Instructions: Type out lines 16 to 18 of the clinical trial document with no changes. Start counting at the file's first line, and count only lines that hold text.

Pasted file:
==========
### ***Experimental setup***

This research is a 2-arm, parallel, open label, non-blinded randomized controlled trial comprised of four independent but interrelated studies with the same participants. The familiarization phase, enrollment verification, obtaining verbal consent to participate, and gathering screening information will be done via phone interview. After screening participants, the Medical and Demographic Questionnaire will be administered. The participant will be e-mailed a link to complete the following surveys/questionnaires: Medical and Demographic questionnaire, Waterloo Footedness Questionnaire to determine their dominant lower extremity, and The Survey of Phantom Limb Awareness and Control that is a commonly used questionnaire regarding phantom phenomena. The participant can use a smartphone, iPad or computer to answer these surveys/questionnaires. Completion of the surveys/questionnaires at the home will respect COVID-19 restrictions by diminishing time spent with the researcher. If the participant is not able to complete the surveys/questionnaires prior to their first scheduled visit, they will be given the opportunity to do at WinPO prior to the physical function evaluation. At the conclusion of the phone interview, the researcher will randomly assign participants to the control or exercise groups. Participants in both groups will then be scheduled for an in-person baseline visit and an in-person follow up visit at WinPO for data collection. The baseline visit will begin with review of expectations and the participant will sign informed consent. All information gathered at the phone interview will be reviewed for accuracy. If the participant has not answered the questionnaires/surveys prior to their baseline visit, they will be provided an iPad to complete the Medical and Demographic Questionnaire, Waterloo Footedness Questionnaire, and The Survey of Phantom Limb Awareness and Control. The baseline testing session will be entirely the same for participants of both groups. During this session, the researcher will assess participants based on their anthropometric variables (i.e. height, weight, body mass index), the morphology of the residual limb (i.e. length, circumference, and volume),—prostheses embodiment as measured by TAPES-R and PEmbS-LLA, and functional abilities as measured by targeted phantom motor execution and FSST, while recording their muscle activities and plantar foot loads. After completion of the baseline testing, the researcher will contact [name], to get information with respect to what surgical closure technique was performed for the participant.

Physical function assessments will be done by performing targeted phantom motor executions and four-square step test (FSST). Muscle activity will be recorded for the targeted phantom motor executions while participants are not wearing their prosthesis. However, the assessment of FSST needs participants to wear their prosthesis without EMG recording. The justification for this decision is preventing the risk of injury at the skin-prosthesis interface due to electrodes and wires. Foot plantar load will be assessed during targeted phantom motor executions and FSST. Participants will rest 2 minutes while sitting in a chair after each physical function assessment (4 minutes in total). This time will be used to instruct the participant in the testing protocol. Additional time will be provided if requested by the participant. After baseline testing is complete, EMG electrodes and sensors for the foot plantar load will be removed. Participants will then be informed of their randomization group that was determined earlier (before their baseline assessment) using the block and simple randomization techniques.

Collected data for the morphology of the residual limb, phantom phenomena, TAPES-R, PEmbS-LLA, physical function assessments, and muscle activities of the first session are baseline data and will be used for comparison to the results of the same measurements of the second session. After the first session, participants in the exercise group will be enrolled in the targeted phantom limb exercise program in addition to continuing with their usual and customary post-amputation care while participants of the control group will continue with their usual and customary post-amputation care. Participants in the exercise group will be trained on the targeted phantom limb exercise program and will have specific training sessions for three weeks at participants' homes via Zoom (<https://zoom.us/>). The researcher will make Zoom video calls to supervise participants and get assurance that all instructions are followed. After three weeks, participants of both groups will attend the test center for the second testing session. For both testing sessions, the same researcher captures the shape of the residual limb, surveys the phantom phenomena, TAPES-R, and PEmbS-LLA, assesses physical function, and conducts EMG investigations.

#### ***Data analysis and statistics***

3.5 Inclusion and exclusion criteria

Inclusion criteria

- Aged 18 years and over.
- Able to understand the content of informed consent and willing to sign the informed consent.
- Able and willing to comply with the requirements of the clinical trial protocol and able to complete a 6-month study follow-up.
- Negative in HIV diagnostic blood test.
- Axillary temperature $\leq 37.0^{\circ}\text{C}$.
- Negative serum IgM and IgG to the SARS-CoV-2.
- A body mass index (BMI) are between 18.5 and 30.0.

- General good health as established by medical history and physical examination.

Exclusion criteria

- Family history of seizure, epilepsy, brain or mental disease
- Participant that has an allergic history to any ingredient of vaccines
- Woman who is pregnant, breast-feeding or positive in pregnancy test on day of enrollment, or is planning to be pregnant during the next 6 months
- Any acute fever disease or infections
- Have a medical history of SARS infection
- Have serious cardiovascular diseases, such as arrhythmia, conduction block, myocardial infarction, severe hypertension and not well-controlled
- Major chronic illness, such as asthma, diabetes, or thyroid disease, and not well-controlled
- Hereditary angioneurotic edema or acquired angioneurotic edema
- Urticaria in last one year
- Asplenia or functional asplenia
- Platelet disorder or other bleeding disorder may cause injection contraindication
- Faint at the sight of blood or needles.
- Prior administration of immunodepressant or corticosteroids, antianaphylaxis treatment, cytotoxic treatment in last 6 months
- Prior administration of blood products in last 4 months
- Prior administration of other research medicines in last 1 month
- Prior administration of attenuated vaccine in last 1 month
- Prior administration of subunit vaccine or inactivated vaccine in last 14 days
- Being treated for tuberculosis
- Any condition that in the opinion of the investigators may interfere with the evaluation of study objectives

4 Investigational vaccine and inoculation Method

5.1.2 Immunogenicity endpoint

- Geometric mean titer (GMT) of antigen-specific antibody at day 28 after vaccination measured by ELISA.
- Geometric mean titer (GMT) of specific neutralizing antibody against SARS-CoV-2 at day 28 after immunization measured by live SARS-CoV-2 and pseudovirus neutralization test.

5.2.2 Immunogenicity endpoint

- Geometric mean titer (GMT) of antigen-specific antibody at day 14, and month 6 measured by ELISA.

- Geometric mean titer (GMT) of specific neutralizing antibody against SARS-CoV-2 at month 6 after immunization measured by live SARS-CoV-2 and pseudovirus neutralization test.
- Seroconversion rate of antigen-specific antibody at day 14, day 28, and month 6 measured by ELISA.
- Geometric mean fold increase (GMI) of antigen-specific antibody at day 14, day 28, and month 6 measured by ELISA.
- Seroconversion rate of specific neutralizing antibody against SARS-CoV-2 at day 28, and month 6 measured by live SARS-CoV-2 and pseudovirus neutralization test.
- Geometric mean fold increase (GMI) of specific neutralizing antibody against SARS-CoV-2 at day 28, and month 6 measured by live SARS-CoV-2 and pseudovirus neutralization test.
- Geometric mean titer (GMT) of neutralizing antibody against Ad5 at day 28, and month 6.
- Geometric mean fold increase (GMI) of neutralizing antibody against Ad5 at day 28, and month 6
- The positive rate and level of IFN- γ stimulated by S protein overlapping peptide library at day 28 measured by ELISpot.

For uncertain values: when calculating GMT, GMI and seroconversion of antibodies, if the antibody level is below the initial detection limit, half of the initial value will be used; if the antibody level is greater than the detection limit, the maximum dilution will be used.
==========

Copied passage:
Exclusion criteria

- Family history of seizure, epilepsy, brain or mental disease
- Participant that has an allergic history to any ingredient of vaccines